The World Today for August 05, 2021



The Invasion of the Nurdle

First, smoke from the burning container ship X-Press Pearl polluted the skies off Sri Lanka’s west coast. Now, Sri Lankans are watching as the vessel’s cargo pollutes the sea around their island nation to the south of India. The X-Press Pearl caught fire on May 20 while hauling 350 metric tons of oil and 81 containers of hazardous materials, which include toxic chemicals that make fertilizer and 80 tons of plastic pellets, CNN reported.

Whales, dolphins and hundreds of other sea creatures have washed up on Sri Lanka’s beaches since the disaster.

The ship’s Singapore-based operator, X-Press Feeders, told the New York Times that nitric acid had been leaking from a container but Indian and Qatari officials had denied the firm’s request to offload the flammable cargo. The newspaper added that the tiny plastic pellets dumped into the sea called “nurdles,” clog the digestive systems of sea life.

White pellets cover formerly pristine beaches. It’s not clear when they will stop washing up upon the shore. “It’s a beach that I’ve been to many times before,” marine biologist Asha de Vos said in an interview with National Public Radio in Colombo, the capital, where tiny plastic pellets covered the beach. “It’s that idyllic tropical beach with the palm trees and the beautiful sand.”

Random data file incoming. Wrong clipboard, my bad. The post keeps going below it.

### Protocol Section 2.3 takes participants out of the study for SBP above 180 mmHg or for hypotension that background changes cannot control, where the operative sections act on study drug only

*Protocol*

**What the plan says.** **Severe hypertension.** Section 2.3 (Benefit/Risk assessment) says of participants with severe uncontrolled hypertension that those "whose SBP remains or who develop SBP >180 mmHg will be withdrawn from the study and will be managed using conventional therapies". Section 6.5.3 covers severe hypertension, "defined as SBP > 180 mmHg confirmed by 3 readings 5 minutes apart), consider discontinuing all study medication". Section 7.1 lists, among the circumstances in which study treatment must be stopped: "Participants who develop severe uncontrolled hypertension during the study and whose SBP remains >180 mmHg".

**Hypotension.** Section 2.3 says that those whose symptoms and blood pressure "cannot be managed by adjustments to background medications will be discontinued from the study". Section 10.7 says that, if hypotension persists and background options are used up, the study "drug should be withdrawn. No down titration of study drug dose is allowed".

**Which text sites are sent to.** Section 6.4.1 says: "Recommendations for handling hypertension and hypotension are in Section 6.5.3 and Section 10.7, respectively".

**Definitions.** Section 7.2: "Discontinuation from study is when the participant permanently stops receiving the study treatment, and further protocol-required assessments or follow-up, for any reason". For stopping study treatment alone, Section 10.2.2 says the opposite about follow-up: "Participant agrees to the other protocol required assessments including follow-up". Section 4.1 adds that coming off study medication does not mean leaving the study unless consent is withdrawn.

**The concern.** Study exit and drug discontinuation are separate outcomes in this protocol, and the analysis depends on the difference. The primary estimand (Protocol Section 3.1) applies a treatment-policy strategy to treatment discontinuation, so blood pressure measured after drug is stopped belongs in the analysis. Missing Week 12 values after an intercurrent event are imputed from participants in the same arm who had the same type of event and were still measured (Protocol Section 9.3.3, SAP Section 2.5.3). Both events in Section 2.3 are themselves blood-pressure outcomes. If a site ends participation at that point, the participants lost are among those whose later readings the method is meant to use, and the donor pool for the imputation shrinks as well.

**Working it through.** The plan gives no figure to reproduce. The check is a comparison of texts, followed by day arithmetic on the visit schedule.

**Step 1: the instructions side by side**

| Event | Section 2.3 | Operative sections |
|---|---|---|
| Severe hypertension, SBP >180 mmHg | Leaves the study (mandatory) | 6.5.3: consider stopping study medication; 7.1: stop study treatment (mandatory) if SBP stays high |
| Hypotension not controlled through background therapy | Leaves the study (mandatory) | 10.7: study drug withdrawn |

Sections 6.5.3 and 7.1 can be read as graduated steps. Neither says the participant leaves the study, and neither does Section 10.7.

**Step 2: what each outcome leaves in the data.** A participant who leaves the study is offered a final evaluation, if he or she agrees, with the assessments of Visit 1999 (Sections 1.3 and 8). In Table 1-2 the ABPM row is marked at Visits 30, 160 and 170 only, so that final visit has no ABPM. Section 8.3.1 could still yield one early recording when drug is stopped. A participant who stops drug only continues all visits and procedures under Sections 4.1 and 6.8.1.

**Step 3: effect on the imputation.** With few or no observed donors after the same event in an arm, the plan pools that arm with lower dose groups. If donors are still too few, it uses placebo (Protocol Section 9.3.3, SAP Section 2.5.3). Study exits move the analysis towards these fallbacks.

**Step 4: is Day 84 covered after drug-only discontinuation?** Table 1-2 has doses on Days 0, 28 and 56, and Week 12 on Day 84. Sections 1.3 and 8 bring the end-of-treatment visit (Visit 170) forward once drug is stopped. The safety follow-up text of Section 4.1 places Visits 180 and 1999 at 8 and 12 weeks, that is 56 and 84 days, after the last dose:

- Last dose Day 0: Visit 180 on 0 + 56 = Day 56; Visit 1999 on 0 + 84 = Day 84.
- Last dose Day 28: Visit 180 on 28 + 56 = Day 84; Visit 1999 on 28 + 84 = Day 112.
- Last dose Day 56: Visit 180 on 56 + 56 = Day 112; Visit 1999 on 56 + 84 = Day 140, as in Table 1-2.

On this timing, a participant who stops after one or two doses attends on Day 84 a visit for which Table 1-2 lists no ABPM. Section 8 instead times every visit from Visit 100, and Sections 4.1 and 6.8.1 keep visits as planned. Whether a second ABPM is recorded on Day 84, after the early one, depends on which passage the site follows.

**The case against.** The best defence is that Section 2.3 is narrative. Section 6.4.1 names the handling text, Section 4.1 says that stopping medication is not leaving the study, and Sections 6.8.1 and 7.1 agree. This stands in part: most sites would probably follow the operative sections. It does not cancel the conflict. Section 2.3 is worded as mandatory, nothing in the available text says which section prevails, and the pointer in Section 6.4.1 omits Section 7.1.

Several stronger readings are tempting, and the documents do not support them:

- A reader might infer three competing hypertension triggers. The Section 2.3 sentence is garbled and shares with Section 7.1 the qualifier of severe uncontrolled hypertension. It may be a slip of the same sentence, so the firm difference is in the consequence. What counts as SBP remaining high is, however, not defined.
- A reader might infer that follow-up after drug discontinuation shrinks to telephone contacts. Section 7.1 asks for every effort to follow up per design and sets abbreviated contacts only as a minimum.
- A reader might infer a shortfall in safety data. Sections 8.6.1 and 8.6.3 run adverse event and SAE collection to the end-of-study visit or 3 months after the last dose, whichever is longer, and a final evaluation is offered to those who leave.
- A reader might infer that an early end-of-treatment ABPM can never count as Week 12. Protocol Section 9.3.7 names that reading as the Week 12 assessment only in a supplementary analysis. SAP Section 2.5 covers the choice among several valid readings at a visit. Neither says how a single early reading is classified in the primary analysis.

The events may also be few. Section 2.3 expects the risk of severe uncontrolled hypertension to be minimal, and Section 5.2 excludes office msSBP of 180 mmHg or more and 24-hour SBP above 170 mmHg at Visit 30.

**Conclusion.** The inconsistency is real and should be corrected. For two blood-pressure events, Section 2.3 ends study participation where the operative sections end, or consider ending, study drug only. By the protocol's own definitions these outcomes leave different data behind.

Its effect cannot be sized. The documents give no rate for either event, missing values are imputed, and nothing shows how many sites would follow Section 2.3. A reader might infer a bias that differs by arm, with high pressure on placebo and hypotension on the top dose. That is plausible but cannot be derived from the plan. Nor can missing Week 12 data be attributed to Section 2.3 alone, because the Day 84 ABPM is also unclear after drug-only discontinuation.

Sri Lankan officials are investigating. Writing in the Conversation, however, Deakin University Law Lecturer Claudio Bozzi suggested that the world could learn some important lessons from the disaster immediately. Mis-declared cargo could cause more than 150,000 container shop fires annually, he wrote. Ever-larger super container ships have more opportunities to catch fire, too. Rules mandating onboard firefighting are outdated.

Shipping companies have a reason to step up their game.

The scope of the Sri Lankan disaster is becoming more clear as two major environmental groups issued a study that accused 15 companies of responsibility for the tons of greenhouse gas emissions that fossil-fueled ships emit annually. Ships importing goods for retailers from abroad produce as much emissions as tens of millions of cars and trucks in the US.

That international shipping fleet has quadrupled since the 1980s, Fast Company wrote, adding that environmentalists and others want shippers to bear the cost of that pollution, making it more expensive while helping domestic companies that aren’t part of those long supply chains. Walmart expects to eliminate 100 billion tons of emissions through US manufacturing rather than foreign suppliers.

There are proposals to make the owners of polluting ships pay. The Sri Lankans are certainly interested.

To read the full edition and support independent journalism, join our community of informed readers and subscribe today!

Not already a subscriber?

If you would like to receive DailyChatter directly to your inbox each morning, subscribe below with a free two-week trial.

Subscribe today

Support journalism that’s independent, non-partisan, and fair.

If you are a student or faculty with a valid school email, you can sign up for a FREE student subscription or faculty subscription.

Questions? Write to us at

You don't have credit card details available. You will be redirected to update payment method page. Click OK to continue.